Green light for Christian Faith Center


Staff writer

In the end, a federal law protecting churches paved the way for Christian Faith Center to be allowed to build a church in Federal Way, but city officials said the church had met the necessary development requirements.

The City Council's approval of the megachurch project Tuesday was met with brief applause from church supporters and members in the council chambers at City Hall. Several smiled broadly as they left before the council's next item of business.

The council's decision directs staff to prepare an ordinance for the next council meeting. If approved, the ordinance will be forwarded to the following meeting for final approval.

Christian Faith Center submitted plans five years ago to build a 200,000-square-foot church and a 100,000-square-foot school on 50 acres of property south of South 336th Street between Interstate 5 and Pacific Highway South. Plans include a 5,000-seat sanctuary, school, coffee shop, book store, chapel and administrative offices. Site plans include parking and ball fields.

As part of the development of the site, Christian Faith Center will make about $6 million in traffic and environmental mitigations, including stormwater treatment at the east basin of one of the wetlands and ongoing monitoring on the site –– both of which go "beyond the (city's) standards for quantity and quality," Public Works director Carey Roe said.

Traffic mitigations include sidewalk improvements, lighting and landscaping, signalizations and the church's share of traffic impacts where the city already was planning street improvements.

Roe said the project is the biggest, most time-consuming project in the city's history, and includes the most significant amount of mitigation.

All the mitigations must be completed before the church can receive a certificate of occupancy, with the exception of two intersections. Lori Michaelson, a senior planner with the city and the lead on the project, told council members the project has to be finished within five years of approving the development agreement.

Councilwoman Linda Kochmar recognized the work that went into Christian Faith Center's project.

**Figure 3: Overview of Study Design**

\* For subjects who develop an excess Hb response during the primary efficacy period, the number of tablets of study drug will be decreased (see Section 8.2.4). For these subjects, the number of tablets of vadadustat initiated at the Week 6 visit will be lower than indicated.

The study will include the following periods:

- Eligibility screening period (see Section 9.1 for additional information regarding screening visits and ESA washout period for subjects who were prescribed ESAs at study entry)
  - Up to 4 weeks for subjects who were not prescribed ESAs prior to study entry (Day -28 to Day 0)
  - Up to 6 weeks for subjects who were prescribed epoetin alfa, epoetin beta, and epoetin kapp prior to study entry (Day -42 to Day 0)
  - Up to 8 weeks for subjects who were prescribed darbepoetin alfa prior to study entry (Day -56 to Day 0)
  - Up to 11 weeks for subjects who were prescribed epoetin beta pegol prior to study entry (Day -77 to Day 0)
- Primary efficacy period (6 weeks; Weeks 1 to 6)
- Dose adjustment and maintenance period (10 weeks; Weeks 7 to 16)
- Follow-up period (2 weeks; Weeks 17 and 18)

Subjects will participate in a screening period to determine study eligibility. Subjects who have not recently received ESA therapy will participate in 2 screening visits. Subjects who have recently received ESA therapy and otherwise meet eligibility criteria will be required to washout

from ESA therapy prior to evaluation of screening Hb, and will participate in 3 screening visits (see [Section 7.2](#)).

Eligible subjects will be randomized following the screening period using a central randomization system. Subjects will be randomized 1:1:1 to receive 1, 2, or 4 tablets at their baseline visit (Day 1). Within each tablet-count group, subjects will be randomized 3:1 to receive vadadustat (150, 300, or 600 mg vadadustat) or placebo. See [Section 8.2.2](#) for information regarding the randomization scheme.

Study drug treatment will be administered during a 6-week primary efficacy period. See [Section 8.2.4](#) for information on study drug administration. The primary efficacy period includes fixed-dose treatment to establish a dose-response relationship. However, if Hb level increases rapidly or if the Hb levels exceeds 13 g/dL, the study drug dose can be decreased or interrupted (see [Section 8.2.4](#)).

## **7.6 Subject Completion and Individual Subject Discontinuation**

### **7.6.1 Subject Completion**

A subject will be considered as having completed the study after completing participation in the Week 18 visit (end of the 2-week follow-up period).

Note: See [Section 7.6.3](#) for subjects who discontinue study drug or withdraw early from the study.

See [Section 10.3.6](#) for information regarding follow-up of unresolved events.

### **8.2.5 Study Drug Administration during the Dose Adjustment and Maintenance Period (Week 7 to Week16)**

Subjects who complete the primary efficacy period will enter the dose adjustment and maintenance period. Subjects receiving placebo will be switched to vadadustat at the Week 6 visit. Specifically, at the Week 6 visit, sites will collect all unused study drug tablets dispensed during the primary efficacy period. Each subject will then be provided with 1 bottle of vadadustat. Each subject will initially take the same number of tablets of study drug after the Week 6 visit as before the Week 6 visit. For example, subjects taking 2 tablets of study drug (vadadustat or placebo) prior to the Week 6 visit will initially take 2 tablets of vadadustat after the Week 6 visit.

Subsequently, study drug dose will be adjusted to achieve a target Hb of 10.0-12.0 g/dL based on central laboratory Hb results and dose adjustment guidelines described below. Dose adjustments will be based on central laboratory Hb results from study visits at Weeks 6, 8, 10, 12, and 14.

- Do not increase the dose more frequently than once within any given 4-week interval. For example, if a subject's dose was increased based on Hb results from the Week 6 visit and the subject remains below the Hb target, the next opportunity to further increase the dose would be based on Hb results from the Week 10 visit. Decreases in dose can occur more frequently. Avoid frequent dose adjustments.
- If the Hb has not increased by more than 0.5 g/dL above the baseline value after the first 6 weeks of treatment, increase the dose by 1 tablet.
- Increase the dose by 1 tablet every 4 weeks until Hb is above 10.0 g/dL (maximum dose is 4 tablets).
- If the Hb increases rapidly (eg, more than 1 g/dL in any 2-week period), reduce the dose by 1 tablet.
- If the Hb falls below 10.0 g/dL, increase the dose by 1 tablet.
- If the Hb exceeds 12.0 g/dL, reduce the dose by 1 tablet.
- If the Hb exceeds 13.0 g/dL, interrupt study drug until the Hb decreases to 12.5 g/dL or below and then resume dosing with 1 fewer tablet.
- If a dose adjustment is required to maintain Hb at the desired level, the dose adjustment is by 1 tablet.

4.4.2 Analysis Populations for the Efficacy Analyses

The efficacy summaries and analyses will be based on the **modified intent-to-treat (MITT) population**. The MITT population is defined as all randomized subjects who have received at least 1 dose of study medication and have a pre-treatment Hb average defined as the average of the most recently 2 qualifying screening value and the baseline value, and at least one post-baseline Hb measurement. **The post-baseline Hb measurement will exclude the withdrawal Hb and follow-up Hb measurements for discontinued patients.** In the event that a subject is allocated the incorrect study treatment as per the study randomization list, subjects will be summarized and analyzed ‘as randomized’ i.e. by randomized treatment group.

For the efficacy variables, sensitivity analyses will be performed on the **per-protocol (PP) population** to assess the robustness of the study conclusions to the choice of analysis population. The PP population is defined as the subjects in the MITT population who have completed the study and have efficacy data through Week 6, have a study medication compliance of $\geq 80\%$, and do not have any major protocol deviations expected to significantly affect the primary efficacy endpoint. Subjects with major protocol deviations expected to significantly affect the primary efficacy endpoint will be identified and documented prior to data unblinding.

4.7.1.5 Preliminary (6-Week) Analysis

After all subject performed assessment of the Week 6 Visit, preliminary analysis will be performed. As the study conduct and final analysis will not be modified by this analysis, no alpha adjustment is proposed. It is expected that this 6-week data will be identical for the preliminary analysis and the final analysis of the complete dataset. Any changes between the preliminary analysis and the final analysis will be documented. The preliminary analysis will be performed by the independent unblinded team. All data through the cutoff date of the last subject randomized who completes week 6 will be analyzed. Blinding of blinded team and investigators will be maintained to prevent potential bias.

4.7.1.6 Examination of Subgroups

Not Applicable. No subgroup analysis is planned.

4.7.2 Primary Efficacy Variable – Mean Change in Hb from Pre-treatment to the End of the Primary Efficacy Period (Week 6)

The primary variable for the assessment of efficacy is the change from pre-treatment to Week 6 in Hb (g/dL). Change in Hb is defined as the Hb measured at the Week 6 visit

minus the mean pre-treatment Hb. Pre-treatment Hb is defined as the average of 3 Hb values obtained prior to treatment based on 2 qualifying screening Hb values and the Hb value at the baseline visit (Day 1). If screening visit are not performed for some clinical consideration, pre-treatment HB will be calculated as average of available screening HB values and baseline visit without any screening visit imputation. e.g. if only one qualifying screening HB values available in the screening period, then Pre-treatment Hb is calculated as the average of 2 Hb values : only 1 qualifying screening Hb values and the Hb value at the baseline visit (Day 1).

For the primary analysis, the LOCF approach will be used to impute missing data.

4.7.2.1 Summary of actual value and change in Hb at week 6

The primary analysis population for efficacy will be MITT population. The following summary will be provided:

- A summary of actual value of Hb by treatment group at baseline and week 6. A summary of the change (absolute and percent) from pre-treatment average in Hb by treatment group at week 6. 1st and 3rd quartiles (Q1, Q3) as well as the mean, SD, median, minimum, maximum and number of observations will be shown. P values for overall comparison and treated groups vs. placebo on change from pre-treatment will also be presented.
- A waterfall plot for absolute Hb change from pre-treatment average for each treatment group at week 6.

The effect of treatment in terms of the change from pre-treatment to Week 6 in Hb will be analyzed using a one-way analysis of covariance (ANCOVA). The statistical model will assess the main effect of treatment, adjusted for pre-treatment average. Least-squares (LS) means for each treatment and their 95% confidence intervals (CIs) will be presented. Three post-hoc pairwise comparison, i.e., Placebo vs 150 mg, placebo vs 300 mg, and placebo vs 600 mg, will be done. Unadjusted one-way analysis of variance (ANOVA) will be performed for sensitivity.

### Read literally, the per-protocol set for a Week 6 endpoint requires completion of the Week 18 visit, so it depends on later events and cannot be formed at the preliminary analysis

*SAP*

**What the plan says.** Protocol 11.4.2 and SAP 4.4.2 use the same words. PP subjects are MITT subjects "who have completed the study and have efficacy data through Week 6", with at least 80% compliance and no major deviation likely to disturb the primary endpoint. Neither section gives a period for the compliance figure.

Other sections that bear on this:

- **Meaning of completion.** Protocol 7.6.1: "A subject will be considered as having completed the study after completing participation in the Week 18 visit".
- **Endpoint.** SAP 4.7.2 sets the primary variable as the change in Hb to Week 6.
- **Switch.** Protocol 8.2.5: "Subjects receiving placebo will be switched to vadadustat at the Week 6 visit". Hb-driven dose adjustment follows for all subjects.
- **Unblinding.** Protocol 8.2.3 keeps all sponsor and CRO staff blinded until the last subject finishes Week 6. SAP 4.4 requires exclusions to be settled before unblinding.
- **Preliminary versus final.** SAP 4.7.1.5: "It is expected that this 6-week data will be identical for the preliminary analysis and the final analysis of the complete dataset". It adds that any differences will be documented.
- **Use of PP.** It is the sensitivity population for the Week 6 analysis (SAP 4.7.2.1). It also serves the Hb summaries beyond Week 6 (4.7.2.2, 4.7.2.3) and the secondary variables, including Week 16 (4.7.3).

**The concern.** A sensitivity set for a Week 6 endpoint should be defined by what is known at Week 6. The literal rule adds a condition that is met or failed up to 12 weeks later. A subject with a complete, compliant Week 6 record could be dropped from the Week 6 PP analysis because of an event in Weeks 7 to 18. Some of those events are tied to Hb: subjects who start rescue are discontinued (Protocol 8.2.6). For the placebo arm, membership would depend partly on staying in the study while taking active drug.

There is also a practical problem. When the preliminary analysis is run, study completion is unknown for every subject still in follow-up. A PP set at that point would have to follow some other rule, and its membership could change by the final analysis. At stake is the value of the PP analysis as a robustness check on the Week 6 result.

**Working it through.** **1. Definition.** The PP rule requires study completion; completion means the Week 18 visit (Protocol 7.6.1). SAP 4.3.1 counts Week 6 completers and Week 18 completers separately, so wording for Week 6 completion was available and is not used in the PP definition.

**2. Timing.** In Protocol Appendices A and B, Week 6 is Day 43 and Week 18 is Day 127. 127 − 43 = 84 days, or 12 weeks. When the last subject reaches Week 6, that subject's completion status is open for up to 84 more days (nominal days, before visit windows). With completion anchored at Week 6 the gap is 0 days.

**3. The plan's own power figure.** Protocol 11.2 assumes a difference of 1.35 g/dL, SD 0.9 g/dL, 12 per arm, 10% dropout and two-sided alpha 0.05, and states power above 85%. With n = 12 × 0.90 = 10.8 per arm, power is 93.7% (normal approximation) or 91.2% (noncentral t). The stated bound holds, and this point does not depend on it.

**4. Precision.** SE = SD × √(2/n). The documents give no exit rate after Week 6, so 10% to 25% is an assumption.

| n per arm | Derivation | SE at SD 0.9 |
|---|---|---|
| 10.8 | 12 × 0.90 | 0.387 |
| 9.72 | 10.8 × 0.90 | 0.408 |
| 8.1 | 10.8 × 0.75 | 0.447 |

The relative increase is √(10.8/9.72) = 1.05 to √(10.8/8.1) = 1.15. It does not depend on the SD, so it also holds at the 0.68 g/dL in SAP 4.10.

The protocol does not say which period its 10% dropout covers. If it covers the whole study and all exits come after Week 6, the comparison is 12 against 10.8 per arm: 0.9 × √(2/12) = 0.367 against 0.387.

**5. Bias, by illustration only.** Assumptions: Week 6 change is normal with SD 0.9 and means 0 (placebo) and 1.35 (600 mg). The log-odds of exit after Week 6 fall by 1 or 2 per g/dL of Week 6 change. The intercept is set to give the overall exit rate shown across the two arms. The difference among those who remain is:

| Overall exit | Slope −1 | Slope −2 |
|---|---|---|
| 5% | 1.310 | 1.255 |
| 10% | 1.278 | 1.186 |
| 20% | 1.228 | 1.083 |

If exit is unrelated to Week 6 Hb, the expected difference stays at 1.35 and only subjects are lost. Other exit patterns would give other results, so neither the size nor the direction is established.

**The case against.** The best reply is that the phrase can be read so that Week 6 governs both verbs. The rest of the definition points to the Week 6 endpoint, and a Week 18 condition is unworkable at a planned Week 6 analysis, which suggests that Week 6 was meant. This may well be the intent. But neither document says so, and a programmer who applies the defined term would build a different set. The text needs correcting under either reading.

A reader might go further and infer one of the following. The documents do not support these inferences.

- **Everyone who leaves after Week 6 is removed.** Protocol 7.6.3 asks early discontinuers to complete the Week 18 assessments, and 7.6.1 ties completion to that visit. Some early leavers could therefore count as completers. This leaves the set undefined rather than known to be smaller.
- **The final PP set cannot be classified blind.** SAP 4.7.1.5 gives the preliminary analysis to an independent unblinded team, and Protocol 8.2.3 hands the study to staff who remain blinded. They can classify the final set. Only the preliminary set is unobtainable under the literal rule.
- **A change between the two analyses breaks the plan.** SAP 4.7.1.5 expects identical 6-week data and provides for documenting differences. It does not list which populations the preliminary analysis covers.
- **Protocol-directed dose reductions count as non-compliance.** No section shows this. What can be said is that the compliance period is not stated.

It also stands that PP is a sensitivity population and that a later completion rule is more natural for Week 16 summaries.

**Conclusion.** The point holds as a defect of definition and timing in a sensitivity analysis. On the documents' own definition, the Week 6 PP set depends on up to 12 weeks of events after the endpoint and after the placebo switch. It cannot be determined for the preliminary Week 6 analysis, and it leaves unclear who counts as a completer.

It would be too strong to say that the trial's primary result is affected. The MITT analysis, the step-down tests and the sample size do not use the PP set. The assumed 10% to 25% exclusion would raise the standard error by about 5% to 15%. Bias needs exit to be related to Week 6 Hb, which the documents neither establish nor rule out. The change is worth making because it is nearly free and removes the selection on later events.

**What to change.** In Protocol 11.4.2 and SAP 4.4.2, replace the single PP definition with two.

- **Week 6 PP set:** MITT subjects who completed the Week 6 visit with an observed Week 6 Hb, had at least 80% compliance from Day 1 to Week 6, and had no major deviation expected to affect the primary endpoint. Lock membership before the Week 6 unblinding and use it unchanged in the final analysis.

"This is probably one of the most thoroughly researched, analyzed and investigated projects we've had before us," she said.

But Councilman Jim Ferrell said the issue for him had more to do with constitutional protections than mitigations or opponents' arguments against the church.

"There is nothing more fundamental in the history of this country than the free exercise of religion and speech," he said, adding the purpose of a recently interpreted federal law was "to prevent cities from preventing or taking burdensome action against churches or religious institutions."

That act, called the Religious Land Use and Institutionalized Persons Act of 2000, says a government can't consider many factors it considers with other large developments in deciding whether to allow a church to be built in its jurisdiction. Government only can weigh whether there would be a compelling interest –– public safety, for example –– to rule against the church.

"Economic impact, loss of revenue, even traffic is not considered a compelling state interest," Ferrell said. "I'm a little uncomfortable with asking Christian Faith Center to get up here and explain themselves. They shouldn't have to do that."

Councilman Eric Faison agreed, adding he wanted to "commend Christian Faith Center for being patient with us and working with us through this."

Spokesman Morgan Llewellyn told the council that Christian Faith Center employs about 120 people as administrators and teachers in the church and the schools. He said church officials don't anticipate hiring more people until the school needs them.

There are about 6,000 members each month at each service, he said, and about 1,200 member families call Federal Way home.

Though the church and school will be exempt from property taxes once they're built, city finance director Iwen Wang said Christian Faith Center will continue to pay property taxes until construction is complete. All construction is subject to sales tax, which she estimated would be about $85,000 for each $10 million spent on construction.

Wang estimated the church and school would pay about $16,000 a year in utility taxes and $4,000 a year in sales taxes from items like books and tapes at the bookstore and coffee at the espresso stands.

Ferrell lauded Christian Faith Center's efforts to get permission from the city to go ahead with the project.

"Christian Faith Center has made a tremendous show of good faith with the dedication of $6 million for the mitigation. It's been a lengthy process for them," he said. "I think they'll be good neighbors. I hope the community welcomes them here."

Opponents of the project, including many people living near the project site, have claimed that traffic in the area will become worse from churchgoers.

Staff writer Erica Hall: 925-5565,

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